Two Scholarly Takes on Fascism

Two Scholarly Takes on Fascism August 16, 2017

I’m sick of white supremacy and Nazis getting free passes to spread hate speech, but as a scholar I’m intrigued as to why this continues to happen.

Photo from Unsplash by Samantha Spphia. In public domain.
Photo from Unsplash by Samantha Spphia. In public domain.

I have not been blogging a lot about current political issue because eeek the semester is starting next week. Obviously I’ve been following the news with some horror and I condemn white supremacy in all its forms. So even though I’m still knee-deep in syllabus-wrangling, here are some essays I recommend that help get a handle on the cultural context informing these events, til I can weigh in more properly.

First, there’s Kelly J. Baker’s Nice, decent folks, which chronicles Baker’s PhD research on white supremacy movements and the confounding language she continually encountered in other people’s scholarship. Baker reminds us that scholarship is a continually-evolving story, and that scholars choose, on various levels, how to frame the people they study. She noticed that scholars of white supremacy continually framed them as “nice, decent folks” and seemed completely unaware of (perhaps not reflective enough to arrive there?) of the why behind it:

I couldn’t understand how these scholars didn’t realize that Klan members were nice and decent to them because they were also white. Shared whiteness allowed for a certain kind of interpersonal treatment that wasn’t necessarily extended to people who weren’t white. I couldn’t get over how flabbergasted these scholars were by the disconnect between outward action and hateful ideologies. I couldn’t get over how white liberal scholars (yet again) managed deftly to avoid their own white supremacy.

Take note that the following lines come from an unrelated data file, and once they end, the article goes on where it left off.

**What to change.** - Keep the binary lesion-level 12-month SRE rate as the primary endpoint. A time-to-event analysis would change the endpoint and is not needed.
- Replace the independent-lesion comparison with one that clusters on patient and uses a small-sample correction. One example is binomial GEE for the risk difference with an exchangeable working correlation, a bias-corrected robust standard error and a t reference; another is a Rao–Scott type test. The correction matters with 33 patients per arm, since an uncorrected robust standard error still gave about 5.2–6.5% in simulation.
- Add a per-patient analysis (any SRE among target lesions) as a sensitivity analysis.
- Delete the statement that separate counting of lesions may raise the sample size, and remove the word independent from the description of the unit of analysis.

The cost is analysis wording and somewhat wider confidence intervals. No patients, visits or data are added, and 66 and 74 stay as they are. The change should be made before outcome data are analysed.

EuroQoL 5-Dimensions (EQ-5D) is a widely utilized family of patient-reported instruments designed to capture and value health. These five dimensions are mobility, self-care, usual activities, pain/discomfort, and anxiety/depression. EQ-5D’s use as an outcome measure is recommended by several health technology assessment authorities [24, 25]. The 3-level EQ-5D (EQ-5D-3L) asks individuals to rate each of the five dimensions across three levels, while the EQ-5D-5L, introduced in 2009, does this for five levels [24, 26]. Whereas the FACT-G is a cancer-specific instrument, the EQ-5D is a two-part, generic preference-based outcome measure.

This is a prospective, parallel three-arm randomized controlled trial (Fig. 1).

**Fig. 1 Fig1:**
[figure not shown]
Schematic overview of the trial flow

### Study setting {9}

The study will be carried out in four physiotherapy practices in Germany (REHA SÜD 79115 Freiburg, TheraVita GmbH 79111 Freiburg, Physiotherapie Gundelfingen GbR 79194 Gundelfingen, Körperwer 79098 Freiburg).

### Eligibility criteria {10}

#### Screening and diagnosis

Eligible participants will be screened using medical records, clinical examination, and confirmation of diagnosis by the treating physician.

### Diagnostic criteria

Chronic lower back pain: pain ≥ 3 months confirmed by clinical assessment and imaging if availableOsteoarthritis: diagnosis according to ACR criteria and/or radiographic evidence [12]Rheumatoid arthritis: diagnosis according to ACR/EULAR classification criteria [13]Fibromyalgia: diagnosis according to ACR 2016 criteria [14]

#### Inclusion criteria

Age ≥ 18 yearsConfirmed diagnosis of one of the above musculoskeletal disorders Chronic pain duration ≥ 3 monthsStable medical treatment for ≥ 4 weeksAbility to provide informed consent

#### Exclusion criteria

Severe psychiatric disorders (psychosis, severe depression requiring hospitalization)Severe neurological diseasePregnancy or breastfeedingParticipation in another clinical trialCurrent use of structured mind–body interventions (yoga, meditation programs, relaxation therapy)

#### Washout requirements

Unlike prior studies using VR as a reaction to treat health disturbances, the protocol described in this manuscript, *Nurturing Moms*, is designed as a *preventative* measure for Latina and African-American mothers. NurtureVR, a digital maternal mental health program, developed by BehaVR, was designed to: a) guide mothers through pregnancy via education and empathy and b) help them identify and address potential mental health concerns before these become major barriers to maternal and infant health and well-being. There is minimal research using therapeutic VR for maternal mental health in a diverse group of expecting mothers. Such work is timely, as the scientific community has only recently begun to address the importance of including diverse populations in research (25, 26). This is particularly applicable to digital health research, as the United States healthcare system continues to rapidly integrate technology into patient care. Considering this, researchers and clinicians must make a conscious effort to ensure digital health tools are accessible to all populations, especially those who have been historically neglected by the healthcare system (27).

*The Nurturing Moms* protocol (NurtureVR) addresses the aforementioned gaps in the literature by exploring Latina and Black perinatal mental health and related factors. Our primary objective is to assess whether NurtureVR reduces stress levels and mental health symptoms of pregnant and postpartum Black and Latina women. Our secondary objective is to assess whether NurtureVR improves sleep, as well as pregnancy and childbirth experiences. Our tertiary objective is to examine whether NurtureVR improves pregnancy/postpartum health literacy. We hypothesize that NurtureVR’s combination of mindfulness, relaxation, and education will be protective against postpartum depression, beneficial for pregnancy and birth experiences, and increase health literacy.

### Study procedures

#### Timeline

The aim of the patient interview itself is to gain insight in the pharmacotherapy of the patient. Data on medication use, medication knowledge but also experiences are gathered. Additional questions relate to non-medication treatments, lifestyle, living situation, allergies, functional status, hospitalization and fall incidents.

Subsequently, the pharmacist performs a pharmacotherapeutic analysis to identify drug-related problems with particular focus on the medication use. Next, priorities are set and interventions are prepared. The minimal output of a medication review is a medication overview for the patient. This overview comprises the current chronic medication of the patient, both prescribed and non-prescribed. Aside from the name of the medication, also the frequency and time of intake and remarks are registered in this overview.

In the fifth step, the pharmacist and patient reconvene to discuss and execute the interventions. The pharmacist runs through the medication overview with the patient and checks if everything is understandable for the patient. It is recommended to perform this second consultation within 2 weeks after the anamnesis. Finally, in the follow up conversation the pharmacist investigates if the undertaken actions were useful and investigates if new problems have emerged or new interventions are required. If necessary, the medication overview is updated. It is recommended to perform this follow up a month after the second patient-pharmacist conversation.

Second, there’s Sarah Kendzior’s Why Trump Blames “Both Sides” For Charlottesville, which contextualizes Trump’s rhetorical framing of the violence in terms of both 20th century history and Trump’s own past statements about the cleansing potential of violence. Writing, like Baker, from a position of academic expertise, Kendzior asserts:

White supremacist groups have been on the rise for nearly a decade, but in the 21st century it is only under Trump that their activity is sanctioned by the executive branch, that their opponents are demonized from the presidential podium, and that their clashes may very well be used as pretext for a severe overhaul of civil liberties.

So. Go read these, and consider sharing them. I’ve got an essay on World War II humor, Nazis, and rationalizing war crimes, too. I hope it doesn’t stay relevant.

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